© 2024 Western New York Public Broadcasting Association

140 Lower Terrace
Buffalo, NY 14202

Mailing Address:
Horizons Plaza P.O. Box 1263
Buffalo, NY 14240-1263

Buffalo Toronto Public Media | Phone 716-845-7000
WBFO Newsroom | Phone: 716-845-7040
Your NPR Station
Play Live Radio
Next Up:
0:00 0:00
Available On Air Stations

McCain Says His Success Hinges on War Views


Whoever wins the Democratic nomination is likely to face a Republican who's been succeeding despite his support for an unpopular cause. Senator John McCain said this week that his success hinges on Americans' view of that cause, and we have more this morning from NPR's Scott Horsley.

SCOTT HORSLEY: John McCain's thoughts are never far from the battlefield in Iraq, even when the political battles of the week are being fought in Texas and Ohio.

(Soundbite of machines)

HORSLEY: Yesterday McCain toured a factory outside Cincinnati where workers assemble armored Humvees destined for the Middle East.

Senator JOHN MCCAIN (Republican, Arizona; Presidential Candidate): You are actively engaged, I believe, as an integral part in the struggle against radical Islamic extremism.

HORSLEY: McCain cautioned that the struggle will be long, hard, and tough.

Sen. MCCAIN: Do I think that this conflict is gonna be over against al-Qaida very soon? No, I do not. But I also believe that we will never surrender. We will never surrender to an enemy that wants to destroy everything we stand for and believe in.

HORSLEY: McCain was an outspoken backer of last year's troop surge in Iraq, and he acknowledged this week his own political fate rests on the war's success. He bluntly told reporters Monday that unless Americans believe the war effort is working, he'll lose the election. He later backed away from the comment about losing, but he's not about to back down from his position on Iraq.

Sen. MCCAIN: I said eight months ago and I've said ever since then, I would much rather lose a campaign than lose a war, that's exactly the way I felt then and that's exactly the way I've felt now.

HORSLEY: Cincinnati retiree Karen Gillen supports McCain on the war. She believes the U.S. is making progress in Iraq and she thinks that will help McCain in November.

Ms. KAREN GILLEN (Factory retiree, Cincinnati, Ohio): I think we need to stay in the war and he's one that's gonna do that and win this. We went there for a reason, we've gotta finish it.

HORSLEY: But in hard hit Ohio, the economy is a bigger concern than the war for many voters, even those who work at the armored Humvee plant. When McCain took questions there, nearly everyone asked about domestic challenges. Welder Eliza Young quizzed McCain about how he'd help people who are unemployed and in danger of losing their homes.

Mr. ELIZA YOUNG (Factory welder, Cincinnati, Ohio): In Ohio, we lost more jobs than any other place and we don't have a lot of give lately. My vote, I'm explained out how the economy - you gonna take care of the economy in Ohio.

HORSLEY: Young was not entirely satisfied with McCain's answers about lowering interest rates and expanding job training. McCain says he expects to be judged against the Democrats for his handling of both the economy and national security. He also made it clear yesterday, he expects that contest to be respectful.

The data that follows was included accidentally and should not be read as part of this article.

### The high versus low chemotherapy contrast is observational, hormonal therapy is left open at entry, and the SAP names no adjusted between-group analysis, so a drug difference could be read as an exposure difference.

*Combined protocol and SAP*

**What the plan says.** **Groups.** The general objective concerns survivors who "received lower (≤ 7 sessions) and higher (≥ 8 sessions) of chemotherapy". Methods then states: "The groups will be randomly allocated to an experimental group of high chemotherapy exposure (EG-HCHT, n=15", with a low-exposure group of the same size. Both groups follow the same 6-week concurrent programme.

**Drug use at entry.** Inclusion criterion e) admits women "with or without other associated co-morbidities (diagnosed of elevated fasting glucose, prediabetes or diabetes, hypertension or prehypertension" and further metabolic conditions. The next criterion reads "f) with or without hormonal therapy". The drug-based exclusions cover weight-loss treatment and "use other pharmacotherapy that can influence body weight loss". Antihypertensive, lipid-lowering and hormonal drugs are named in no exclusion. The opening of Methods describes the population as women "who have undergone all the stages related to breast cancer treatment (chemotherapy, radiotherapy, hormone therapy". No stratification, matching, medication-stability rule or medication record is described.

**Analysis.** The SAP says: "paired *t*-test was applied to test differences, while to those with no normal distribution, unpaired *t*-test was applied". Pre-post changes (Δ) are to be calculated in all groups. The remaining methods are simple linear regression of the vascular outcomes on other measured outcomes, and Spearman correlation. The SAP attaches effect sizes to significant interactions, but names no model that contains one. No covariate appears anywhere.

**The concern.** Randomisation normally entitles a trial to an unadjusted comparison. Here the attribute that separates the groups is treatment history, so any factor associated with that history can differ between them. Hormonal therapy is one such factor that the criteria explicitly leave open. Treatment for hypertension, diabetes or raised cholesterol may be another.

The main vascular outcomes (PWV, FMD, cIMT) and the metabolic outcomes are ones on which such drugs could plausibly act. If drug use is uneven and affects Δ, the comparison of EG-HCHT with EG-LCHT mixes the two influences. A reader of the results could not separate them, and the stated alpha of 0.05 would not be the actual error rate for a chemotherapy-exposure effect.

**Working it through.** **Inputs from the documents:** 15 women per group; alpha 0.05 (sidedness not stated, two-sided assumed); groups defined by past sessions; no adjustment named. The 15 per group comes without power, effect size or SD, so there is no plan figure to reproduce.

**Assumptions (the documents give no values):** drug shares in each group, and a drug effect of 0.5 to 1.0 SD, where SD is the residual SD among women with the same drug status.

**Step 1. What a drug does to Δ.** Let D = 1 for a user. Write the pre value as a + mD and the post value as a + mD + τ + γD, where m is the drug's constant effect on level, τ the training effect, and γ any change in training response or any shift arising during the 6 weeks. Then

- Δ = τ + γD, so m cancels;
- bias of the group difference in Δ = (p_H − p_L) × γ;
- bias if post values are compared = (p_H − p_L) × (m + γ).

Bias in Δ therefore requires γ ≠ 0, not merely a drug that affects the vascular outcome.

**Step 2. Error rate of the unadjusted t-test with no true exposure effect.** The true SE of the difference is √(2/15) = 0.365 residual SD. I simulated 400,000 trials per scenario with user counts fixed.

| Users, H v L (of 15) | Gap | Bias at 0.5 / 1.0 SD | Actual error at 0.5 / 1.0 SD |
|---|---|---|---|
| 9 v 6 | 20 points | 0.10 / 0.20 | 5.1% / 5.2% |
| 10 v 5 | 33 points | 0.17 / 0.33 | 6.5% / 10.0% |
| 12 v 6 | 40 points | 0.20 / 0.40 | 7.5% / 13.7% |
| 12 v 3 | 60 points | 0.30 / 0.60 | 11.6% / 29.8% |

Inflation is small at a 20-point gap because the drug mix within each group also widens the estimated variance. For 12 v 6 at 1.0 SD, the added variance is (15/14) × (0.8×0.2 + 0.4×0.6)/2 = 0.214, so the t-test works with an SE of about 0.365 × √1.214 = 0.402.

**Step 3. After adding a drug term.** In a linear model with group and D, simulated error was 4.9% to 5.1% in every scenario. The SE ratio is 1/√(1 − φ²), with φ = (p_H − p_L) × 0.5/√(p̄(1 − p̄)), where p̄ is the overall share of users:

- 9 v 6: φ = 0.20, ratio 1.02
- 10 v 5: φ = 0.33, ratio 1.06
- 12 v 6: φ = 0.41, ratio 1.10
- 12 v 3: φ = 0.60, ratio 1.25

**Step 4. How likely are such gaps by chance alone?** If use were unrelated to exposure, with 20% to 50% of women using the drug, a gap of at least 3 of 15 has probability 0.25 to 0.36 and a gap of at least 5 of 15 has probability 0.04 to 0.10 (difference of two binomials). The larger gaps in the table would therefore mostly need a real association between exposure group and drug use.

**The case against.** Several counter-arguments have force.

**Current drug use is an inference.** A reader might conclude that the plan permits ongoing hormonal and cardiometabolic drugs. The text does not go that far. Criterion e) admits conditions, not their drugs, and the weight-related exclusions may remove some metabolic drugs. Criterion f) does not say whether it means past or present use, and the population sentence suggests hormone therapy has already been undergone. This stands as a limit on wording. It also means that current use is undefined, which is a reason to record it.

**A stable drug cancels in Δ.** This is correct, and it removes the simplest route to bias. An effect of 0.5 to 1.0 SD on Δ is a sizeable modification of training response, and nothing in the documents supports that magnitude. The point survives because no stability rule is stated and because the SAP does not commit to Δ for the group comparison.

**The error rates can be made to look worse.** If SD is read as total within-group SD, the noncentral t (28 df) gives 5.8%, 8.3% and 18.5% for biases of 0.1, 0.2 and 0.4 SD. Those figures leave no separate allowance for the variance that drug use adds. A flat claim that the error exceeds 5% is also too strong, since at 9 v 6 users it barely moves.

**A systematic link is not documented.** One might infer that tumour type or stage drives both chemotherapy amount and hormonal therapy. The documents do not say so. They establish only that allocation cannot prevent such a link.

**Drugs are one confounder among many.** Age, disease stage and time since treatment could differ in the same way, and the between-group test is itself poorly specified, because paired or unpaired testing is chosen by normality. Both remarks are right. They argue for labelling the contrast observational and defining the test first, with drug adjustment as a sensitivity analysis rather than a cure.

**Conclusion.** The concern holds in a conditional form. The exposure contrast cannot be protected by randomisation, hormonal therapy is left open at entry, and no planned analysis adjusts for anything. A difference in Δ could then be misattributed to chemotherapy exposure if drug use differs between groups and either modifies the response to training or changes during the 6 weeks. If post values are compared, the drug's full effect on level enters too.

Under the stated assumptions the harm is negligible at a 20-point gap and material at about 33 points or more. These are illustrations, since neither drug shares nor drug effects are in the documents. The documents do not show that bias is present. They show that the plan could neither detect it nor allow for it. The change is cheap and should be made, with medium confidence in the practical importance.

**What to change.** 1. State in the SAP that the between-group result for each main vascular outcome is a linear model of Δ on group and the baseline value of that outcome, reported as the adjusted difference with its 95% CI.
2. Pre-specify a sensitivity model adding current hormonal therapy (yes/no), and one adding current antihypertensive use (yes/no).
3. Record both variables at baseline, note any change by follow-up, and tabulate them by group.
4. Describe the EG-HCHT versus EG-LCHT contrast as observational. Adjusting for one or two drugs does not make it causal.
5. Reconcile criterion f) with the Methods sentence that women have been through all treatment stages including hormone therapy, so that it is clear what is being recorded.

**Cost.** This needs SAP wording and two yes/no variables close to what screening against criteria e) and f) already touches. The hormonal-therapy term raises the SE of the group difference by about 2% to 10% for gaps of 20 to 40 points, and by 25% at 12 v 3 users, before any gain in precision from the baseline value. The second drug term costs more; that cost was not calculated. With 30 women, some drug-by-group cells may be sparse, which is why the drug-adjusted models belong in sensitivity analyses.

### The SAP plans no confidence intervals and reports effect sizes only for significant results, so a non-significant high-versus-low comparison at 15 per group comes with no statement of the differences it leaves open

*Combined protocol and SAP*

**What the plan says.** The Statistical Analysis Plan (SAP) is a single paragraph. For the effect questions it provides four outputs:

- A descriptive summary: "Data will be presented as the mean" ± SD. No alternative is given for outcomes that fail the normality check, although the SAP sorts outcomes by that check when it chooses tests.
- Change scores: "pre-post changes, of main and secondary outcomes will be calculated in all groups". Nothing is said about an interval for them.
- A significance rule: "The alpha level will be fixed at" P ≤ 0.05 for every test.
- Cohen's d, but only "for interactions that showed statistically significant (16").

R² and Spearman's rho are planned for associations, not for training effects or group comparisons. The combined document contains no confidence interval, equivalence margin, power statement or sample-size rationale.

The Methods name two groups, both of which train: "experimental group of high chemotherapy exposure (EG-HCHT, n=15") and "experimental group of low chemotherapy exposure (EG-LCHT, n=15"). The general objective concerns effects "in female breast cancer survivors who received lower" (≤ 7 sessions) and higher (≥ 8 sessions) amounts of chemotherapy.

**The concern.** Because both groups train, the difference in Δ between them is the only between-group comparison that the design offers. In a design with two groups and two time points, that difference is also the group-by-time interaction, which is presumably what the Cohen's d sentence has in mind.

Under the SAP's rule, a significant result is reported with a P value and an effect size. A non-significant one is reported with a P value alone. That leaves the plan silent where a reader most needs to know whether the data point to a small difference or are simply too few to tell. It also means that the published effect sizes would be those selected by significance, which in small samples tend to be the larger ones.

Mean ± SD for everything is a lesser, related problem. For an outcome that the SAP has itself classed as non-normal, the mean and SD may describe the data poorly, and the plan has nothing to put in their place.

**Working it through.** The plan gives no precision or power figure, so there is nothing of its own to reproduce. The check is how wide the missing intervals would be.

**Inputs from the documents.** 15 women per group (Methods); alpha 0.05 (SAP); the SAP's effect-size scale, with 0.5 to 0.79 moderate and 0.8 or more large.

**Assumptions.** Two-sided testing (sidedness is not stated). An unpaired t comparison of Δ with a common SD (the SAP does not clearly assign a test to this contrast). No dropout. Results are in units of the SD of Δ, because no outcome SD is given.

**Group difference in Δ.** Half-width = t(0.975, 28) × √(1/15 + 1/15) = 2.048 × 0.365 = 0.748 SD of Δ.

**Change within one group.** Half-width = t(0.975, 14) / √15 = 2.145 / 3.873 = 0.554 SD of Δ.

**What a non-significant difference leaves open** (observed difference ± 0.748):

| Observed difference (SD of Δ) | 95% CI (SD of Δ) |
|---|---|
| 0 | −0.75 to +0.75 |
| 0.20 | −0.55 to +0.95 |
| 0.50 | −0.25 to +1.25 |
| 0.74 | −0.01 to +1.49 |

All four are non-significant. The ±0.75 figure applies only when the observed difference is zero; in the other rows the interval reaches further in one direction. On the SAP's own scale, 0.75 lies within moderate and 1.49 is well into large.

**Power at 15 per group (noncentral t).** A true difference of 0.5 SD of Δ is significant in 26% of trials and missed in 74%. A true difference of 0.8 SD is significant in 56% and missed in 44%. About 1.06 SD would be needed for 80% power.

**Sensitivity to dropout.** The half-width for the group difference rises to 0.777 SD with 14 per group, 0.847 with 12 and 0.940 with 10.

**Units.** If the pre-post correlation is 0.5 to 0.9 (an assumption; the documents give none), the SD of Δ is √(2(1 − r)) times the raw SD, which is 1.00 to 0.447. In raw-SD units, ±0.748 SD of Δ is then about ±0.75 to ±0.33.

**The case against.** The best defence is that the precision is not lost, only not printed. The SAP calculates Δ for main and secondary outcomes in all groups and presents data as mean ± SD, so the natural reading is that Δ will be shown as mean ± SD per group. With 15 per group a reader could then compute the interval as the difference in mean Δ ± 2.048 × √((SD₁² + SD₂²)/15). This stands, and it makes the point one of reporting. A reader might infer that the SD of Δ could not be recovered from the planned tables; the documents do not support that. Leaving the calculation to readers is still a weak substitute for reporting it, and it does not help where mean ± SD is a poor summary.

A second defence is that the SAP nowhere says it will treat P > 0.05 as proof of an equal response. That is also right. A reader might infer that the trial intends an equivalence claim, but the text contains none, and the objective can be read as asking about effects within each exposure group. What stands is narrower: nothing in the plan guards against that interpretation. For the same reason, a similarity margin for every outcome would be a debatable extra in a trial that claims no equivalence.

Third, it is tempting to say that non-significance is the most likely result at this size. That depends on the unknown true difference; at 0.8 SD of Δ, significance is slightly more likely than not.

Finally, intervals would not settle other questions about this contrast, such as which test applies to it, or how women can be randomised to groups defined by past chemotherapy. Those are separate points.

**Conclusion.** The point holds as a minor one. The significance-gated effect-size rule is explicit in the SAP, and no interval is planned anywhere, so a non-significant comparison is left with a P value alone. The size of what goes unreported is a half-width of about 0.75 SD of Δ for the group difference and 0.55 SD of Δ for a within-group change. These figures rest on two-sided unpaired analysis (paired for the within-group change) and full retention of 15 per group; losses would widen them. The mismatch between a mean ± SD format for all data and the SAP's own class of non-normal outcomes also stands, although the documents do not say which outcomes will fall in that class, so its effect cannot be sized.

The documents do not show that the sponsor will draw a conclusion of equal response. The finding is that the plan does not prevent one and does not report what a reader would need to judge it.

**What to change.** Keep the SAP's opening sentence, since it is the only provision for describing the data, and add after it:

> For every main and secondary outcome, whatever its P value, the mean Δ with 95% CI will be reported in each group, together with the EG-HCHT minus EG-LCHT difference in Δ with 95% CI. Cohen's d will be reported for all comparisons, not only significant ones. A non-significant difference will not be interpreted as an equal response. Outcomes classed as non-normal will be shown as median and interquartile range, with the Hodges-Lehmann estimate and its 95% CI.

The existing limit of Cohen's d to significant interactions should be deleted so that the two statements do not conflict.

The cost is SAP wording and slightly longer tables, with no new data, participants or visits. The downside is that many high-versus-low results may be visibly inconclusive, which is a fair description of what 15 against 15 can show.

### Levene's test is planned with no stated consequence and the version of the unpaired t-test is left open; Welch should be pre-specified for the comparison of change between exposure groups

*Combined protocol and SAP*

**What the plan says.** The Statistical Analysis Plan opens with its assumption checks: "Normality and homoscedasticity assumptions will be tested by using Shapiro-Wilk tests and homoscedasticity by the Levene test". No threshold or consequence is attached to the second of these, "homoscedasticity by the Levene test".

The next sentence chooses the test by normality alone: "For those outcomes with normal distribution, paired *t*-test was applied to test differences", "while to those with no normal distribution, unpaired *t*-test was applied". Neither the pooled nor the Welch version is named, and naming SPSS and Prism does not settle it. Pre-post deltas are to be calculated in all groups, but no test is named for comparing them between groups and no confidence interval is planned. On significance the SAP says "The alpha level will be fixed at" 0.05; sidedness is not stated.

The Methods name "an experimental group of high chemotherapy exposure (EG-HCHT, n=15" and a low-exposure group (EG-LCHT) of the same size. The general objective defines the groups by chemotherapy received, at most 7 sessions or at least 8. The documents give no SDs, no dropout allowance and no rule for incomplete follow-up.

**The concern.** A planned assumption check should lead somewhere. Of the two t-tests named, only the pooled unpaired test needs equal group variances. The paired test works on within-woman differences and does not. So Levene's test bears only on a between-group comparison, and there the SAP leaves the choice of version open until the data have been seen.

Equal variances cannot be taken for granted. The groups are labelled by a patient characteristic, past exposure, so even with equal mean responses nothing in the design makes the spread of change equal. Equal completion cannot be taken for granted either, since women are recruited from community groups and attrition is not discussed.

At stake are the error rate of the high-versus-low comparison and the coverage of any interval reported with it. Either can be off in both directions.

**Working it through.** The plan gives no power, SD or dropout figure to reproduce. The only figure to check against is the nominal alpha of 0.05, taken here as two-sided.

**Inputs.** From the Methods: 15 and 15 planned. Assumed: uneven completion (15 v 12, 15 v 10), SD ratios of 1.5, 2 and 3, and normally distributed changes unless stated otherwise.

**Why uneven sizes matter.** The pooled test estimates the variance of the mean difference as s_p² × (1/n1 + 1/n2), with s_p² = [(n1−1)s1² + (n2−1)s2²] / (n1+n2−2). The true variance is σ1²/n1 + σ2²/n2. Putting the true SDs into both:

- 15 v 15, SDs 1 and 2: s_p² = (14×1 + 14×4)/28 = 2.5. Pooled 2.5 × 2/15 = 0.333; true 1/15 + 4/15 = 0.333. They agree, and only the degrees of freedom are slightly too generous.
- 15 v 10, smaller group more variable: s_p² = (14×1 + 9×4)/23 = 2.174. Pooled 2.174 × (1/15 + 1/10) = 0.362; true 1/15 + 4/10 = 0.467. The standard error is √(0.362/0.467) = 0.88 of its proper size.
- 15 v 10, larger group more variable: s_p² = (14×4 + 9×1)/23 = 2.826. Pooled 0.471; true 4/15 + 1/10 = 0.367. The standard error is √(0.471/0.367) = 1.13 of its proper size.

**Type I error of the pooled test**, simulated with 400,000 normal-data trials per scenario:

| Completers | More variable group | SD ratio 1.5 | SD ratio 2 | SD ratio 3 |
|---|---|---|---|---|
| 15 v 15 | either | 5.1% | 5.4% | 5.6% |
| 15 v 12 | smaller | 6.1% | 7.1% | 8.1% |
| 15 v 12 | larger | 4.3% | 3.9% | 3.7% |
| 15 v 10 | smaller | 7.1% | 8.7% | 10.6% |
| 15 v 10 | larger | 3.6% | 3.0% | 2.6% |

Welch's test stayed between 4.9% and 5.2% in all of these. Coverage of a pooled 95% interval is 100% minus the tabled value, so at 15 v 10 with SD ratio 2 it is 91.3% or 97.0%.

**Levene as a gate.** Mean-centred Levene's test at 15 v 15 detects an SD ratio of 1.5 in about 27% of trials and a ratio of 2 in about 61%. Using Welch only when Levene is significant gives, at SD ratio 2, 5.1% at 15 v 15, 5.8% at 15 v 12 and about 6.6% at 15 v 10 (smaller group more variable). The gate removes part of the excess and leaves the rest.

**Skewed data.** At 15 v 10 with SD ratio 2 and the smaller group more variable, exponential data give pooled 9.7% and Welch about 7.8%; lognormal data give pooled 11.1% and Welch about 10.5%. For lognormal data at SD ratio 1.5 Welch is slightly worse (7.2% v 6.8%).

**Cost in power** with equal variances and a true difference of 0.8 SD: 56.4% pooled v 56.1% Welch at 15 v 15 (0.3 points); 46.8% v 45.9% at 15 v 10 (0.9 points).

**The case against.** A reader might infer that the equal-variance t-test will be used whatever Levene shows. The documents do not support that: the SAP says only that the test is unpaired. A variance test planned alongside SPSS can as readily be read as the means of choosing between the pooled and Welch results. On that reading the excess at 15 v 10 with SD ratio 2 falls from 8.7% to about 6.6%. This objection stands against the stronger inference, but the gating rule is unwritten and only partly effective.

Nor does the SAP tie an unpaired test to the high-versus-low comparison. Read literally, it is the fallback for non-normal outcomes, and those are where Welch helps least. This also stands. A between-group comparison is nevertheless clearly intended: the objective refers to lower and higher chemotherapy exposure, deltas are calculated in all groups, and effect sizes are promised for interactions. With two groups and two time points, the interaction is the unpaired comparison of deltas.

A Cincinnati talk radio host who served as a warm-up speaker at McCain's rally described the Democrats in disparaging terms. Bill Cunningham repeatedly drew attention to Barack Obama's middle name.

Mr. BILL CUNNINGHAM (Cincinnati Radio Host): At some point, the media will quit taking sides in things and maybe start covering Barack Hussein Obama the same way they covered Bush, the same way they covered Cheney, and the same way they cover every Republican.

HORSLEY: McCain quickly apologized for Cunningham's remarks and said it wouldn't happen again.

Sen. MCCAIN: I have repeatedly stated of my respect for Senator Obama and Senator Clinton, that I will treat them with respect, I will call them Senator, we will have respectful debate. I regret any comments that may be made about these two individuals who are honorable Americans. We just have strong philosophical differences.

HORSLEY: McCain also defended his plan to opt out of the public financing system during the primary, which the Democratic National Committee has challenged. If McCain were unable to opt out, his campaign would face crippling spending limits for the next six months. McCain's fund raising reportedly increased last week in response to a front page story in the New York Times that focused attention to his ties to lobbyists. He held two fund raisers yesterday and has two more planned today.

Scott Horsley, NPR News, Tyler, Texas.

(Soundbite of music) Transcript provided by NPR, Copyright NPR.

NPR transcripts are created on a rush deadline by an NPR contractor. This text may not be in its final form and may be updated or revised in the future. Accuracy and availability may vary. The authoritative record of NPR’s programming is the audio record.

Scott Horsley is NPR's Chief Economics Correspondent. He reports on ups and downs in the national economy as well as fault lines between booming and busting communities.